Excessive angiogenesis

OrganDisease
Fat tissueObesity
Blood vesselsVascular formations, atherosclerosis
Multiple organsCancer, infections, autoimmune diseases
EyeDiabetic retinopathy, retinopathy of prematurity
Respiratory systemPrimary pulmonary hypertension, asthma, nasal polyps
IntestinesInflammatory bowel disease
SkinPsoriasis, warts, pyogenic granuloma
Reproductive systemEndometriosis, ovarian cysts
Musculoskeletal systemArthritis, synovitis, osteomyelitis

Insufficient angiogenesis

OrganDisease
Nervous systemAlzheimer’s disease
SkinHair loss
BoneOsteoporosis
KidneyAge related nephropathy
LungNeonatal respiratory distress
Reproductive systemPreeclampsia
Diseases Associated With Abnormal Angiogenesis

Angiogenesis-Based Medicine

Angiogenesis-based medicine targets the angiogenic processes that cause disease and aims to restore the normal homeostasis. It is a wide-ranging approach to fight diseases by using new medical treatments that either inhibit or stimulate angiogenesis. With the use of these drugs, doctors can prolong the lives of cancer patients, prevent limb amputations, reverse vision loss, and improve general health.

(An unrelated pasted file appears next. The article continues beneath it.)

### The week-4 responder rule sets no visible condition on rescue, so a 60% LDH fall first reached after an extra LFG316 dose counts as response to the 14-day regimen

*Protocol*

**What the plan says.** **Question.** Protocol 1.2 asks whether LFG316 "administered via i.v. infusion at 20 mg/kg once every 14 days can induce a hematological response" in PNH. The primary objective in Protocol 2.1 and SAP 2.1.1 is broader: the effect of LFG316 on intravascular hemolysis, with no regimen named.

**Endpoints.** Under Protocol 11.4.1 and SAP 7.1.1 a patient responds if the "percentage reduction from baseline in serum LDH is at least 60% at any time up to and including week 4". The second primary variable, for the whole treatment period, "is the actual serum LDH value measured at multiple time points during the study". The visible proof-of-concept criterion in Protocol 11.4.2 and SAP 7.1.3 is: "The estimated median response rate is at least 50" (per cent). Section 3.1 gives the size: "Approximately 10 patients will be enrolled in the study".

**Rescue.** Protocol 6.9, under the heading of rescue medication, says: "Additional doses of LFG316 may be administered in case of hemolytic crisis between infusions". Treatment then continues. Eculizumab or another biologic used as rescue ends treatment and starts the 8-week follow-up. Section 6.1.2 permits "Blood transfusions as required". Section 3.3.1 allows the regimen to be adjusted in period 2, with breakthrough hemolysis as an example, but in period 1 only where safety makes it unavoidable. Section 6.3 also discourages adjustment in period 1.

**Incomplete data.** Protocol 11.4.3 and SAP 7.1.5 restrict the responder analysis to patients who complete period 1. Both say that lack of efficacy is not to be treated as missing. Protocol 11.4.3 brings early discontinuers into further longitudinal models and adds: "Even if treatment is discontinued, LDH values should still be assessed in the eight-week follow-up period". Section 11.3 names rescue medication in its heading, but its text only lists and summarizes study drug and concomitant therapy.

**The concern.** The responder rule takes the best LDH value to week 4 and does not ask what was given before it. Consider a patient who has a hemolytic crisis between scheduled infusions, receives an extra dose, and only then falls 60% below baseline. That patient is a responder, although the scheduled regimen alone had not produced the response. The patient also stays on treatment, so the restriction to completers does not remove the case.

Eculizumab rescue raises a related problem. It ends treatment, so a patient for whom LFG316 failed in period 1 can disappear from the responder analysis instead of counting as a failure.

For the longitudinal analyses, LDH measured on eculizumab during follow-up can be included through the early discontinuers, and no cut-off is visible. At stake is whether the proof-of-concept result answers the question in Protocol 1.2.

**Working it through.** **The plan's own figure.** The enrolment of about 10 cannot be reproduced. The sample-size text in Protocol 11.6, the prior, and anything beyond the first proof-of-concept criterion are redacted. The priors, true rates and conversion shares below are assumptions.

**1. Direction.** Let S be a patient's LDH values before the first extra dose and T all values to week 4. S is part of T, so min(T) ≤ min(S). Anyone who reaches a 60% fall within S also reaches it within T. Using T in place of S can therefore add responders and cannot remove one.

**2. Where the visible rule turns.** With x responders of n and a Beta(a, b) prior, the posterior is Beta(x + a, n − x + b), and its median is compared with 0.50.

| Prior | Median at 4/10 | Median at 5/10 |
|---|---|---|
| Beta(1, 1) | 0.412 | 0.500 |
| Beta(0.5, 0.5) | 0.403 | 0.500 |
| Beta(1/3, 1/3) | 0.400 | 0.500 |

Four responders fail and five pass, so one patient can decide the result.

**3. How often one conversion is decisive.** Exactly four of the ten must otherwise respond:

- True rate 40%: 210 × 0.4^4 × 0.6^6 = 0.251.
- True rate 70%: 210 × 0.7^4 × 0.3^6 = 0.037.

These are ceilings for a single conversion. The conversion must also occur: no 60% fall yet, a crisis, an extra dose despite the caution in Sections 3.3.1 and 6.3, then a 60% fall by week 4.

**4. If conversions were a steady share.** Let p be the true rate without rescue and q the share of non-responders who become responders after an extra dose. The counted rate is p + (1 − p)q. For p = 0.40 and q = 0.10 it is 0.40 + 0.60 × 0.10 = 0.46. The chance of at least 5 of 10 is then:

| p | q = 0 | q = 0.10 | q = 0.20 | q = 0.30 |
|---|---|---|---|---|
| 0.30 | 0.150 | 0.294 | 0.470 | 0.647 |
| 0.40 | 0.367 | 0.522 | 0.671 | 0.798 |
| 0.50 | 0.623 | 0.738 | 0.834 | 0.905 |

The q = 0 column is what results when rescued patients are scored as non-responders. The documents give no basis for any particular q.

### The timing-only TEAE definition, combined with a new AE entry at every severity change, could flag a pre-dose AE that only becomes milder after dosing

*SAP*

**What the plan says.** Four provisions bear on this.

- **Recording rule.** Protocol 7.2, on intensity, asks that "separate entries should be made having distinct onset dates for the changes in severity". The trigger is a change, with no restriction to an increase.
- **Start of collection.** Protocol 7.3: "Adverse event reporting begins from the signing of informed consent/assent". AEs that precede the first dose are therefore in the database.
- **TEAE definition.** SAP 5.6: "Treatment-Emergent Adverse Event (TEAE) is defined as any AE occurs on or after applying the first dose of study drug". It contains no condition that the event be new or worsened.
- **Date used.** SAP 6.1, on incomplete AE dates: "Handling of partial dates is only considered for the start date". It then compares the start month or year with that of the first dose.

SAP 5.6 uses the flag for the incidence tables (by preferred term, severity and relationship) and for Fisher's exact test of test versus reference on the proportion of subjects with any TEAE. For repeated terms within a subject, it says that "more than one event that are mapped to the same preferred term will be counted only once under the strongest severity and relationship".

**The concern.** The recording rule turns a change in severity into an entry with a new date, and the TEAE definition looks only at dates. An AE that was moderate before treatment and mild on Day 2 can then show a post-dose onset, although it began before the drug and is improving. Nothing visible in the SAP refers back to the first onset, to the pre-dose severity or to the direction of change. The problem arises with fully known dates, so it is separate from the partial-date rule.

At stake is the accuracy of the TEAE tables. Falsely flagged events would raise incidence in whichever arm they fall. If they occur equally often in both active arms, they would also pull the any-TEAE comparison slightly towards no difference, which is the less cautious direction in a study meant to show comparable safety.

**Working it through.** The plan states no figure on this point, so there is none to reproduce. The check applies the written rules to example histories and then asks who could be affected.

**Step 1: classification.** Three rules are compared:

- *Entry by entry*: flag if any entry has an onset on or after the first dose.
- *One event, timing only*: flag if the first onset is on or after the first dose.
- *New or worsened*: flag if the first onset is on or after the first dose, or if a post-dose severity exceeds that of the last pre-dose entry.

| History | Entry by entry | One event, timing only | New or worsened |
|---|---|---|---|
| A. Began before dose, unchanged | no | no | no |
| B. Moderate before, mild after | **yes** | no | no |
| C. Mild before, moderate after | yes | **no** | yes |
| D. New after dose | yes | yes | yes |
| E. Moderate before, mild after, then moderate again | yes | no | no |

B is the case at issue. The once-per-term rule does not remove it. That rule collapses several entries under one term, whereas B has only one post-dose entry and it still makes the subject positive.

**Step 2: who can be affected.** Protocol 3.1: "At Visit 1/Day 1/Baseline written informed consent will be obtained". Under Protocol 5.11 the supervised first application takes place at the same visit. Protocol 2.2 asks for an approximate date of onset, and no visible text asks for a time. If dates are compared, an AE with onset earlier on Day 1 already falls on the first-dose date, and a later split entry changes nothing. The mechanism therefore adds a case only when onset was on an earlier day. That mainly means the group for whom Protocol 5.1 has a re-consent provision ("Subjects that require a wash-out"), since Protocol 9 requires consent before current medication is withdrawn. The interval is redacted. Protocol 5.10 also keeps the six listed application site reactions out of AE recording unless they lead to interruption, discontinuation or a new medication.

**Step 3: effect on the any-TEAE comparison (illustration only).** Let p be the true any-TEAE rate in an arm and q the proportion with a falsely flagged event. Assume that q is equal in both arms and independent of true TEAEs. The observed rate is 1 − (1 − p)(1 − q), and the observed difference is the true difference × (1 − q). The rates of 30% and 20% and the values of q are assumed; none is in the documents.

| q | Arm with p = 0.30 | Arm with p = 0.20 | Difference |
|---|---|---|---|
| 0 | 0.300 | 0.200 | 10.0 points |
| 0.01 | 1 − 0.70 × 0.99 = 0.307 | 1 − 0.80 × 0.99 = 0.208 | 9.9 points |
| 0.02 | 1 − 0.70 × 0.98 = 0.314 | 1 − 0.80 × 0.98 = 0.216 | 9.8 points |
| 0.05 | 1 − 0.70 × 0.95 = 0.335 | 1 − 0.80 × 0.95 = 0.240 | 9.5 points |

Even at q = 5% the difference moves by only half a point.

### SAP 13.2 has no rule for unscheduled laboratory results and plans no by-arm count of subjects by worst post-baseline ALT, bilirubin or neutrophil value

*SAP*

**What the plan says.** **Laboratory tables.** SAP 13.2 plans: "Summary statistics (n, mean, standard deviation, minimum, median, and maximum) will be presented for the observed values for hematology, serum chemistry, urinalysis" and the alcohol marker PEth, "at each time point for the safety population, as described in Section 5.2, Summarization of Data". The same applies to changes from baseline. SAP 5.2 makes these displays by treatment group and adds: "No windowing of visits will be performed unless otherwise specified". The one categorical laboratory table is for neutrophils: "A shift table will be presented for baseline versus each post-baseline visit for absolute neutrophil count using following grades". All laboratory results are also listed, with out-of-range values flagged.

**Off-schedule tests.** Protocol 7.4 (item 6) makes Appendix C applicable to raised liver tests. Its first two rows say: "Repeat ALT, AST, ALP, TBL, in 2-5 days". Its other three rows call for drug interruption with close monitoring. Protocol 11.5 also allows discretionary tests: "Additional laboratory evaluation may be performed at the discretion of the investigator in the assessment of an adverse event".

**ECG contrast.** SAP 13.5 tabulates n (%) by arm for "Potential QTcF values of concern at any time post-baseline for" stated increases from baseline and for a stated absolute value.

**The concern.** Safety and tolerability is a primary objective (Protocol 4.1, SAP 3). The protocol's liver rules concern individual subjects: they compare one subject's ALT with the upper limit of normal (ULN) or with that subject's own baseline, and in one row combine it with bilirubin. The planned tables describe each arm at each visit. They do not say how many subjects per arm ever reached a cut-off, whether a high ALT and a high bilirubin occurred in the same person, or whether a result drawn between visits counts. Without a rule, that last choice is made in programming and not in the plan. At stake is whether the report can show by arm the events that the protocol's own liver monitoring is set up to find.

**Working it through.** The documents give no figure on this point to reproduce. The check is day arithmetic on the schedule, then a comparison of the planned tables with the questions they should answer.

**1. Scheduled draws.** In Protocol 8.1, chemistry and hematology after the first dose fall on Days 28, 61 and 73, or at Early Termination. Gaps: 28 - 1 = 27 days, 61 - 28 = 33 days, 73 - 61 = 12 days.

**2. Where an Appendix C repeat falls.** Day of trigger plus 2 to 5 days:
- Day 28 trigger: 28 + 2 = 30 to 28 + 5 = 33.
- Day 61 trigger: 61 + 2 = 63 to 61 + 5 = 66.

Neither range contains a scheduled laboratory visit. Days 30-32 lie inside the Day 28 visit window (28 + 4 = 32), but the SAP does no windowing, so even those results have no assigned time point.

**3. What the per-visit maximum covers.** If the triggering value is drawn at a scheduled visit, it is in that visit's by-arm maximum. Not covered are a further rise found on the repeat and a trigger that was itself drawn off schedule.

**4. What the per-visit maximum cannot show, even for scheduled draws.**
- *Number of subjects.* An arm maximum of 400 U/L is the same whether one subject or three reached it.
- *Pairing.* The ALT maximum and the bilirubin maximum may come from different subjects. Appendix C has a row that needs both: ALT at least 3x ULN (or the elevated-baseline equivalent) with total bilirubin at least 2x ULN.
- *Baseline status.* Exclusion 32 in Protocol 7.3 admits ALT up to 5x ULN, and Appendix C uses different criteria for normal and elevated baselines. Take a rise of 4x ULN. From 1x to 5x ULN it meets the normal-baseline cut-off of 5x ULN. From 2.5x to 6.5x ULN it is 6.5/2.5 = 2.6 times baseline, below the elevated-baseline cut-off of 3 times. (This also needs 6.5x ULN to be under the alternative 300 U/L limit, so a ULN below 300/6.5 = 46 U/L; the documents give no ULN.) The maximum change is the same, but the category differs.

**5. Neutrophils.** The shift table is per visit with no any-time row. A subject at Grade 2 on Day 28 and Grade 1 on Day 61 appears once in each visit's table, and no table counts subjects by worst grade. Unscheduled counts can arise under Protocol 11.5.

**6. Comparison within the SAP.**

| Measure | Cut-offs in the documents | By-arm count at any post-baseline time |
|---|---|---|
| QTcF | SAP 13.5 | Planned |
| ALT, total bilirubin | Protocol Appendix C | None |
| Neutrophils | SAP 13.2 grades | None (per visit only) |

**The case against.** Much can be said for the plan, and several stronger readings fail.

Tumor Angiogenesis

Anti-angiogenic treatments cut off the blood supply of the tumor starving it of oxygen and other essential nutrients.

Antiangiogenic drugs are now approved and available to treat several cancers such as those of the colon, lung, breast, liver, brain, kidney, ovaries, and thyroid, as well as multiple myeloma, bone cancers, gastrointestinal stromal tumors, and soft tissue sarcoma.
  • The first angiogenic inhibitor to be used to slow cancer growth and progression was Bevacizumab. It is used in glioblastoma, metastatic colorectal cancer, metastatic kidney cancer, and non-small cell lung cancers.
  • Sorafenib is approved for liver cancer and kidney cancer, Pazopanib for kidney cancer, and Sunitinib and Everolimus for both kidney cancer and neuroendocrine tumors.